By Whitney Voigt, Connor’s Mom
Connor the Warrior
I had always heard that children can teach their parents so much, and while I just assumed that it was true, I could have never imagined to experience that within my first days as a mother. Connor was born with complex medical issues and as new parents we were thrust into a world of medical jargon and special needs resources on Day 1. It was completely overwhelming and somewhat heartbreaking at the loss of “normal” start to parenthood, but this sweet baby boy needed our support and I was not going to let him down.
Over the 7.5 months we had him on this earth, it was my mission to make his life as joyful as possible. We did not let oxygen monitors or feeding tubes hold us back from attending community events, talking walks in the park and going on vacation. We were a new family and those experiences were important to me – regardless of any medical complications.
We took life one day at a time, not ever dwelling on the fact that we knew his life could be shortened due to his diagnosis with Walker-Warburg syndrome. Maybe it’s because I didn’t want to accept that as a reality, but I believe focusing on the present helped bond our mother-son relationship. We had our daily routine of feedings, therapies and snuggles which I believe helped him to thrive before the disease took over his sweet body.
Although I very much understood his diagnosis, nothing could have prepared me for the day he passed away. It was like someone ripped my heart out of my chest and all I could do was scream as doctors and nurses worked as hard as they could to revive him in that ER. It was an hour of pure hell because there was nothing I could do to help my child that I worked so hard to keep safe and happy. When they announced his death, my husband and I sat in a tiny room and held him for hours as we could not bear the thought of walking away from him. Saying those goodbyes was nearly breathtaking.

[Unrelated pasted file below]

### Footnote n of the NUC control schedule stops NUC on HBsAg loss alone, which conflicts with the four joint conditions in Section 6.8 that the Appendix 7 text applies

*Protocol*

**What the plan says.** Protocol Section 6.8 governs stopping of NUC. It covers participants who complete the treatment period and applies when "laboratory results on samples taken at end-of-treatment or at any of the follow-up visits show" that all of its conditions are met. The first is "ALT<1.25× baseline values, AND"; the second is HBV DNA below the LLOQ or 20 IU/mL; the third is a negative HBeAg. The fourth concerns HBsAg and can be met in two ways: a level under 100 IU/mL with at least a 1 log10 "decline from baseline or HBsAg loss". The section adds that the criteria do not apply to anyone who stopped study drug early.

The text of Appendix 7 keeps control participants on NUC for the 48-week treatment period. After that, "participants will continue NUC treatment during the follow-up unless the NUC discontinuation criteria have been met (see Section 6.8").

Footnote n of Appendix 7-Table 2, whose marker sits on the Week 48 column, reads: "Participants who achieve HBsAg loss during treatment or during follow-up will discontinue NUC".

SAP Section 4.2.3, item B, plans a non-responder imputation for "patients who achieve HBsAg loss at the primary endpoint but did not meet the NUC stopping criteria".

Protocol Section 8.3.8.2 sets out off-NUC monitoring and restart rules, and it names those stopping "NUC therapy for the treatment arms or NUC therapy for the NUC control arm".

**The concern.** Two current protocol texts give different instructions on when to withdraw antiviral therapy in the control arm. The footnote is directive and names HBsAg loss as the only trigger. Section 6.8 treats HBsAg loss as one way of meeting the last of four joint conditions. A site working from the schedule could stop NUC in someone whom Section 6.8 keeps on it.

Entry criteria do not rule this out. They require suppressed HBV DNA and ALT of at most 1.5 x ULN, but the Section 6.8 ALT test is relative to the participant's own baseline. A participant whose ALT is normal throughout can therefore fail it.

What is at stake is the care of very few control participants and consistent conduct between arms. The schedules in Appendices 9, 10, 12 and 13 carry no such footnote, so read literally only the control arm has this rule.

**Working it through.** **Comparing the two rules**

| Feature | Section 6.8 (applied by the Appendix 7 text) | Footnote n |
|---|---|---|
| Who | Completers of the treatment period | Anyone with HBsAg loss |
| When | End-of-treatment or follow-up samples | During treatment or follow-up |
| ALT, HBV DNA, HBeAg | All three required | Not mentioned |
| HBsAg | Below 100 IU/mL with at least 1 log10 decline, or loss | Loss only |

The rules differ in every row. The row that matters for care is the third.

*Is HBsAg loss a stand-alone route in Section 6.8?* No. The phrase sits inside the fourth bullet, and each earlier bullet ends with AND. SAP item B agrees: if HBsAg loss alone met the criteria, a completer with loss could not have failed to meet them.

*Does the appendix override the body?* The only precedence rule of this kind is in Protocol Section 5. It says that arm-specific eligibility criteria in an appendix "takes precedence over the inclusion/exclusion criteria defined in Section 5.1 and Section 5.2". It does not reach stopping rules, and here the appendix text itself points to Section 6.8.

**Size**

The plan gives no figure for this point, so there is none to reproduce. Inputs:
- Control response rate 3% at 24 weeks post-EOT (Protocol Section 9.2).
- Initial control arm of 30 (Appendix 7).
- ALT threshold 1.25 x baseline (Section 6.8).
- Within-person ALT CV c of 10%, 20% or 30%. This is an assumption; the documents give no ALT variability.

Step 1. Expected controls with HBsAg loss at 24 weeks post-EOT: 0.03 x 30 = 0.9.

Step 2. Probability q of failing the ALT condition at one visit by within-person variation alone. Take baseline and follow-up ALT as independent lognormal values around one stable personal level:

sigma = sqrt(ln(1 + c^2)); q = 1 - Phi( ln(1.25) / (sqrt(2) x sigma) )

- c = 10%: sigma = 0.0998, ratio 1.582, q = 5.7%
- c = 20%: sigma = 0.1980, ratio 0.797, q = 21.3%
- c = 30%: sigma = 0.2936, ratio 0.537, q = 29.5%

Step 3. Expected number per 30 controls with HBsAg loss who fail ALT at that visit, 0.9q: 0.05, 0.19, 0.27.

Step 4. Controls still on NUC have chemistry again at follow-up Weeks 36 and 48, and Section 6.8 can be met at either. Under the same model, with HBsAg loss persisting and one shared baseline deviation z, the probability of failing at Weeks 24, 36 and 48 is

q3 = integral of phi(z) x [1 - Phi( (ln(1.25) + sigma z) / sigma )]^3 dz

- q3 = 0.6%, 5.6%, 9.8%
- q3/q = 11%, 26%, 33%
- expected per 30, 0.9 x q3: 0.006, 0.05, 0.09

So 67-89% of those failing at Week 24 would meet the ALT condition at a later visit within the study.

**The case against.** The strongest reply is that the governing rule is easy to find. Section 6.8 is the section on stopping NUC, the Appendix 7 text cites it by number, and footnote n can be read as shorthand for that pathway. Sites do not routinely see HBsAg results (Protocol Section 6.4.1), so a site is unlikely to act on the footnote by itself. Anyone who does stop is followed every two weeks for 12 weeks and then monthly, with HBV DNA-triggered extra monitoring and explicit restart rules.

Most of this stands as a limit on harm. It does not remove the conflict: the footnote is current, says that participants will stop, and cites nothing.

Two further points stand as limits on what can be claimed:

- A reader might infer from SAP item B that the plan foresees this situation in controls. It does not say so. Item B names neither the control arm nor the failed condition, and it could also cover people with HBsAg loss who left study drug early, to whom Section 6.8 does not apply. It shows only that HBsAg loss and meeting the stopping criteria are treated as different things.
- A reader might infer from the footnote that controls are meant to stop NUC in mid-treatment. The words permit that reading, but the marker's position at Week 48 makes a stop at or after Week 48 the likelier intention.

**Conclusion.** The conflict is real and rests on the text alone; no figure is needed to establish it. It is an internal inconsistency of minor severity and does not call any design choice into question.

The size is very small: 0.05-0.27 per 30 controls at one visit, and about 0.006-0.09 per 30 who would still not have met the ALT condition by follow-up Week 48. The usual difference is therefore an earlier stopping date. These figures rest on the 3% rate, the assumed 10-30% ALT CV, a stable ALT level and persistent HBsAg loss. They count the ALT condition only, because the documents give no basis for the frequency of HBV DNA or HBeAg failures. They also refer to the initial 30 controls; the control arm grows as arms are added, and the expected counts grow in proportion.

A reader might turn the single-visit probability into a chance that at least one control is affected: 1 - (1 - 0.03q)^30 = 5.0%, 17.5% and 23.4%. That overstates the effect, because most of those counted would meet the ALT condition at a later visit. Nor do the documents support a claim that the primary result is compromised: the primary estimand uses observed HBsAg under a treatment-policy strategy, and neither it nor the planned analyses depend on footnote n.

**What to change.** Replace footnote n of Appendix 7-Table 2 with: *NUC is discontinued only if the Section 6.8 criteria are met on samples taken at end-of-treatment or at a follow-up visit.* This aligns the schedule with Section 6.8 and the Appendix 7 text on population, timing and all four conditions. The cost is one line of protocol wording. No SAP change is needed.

Anger and sadness consumed me in the first week after we lost him. I put every baby item out of my sight and closed the door to his nursery because I couldn’t imagine standing in it without him. My heart was in 10 million pieces and no one could say anything that would make me feel better. I just wanted him back.
However, as I started my healing process in the month or so after his passing, I shifted my mindset from loss to gratitude. Connor taught me the power of being an advocate for my children and to never take anything for granted. I am a stronger person and mother today because of what that little boy brought to my life. And for that I am grateful.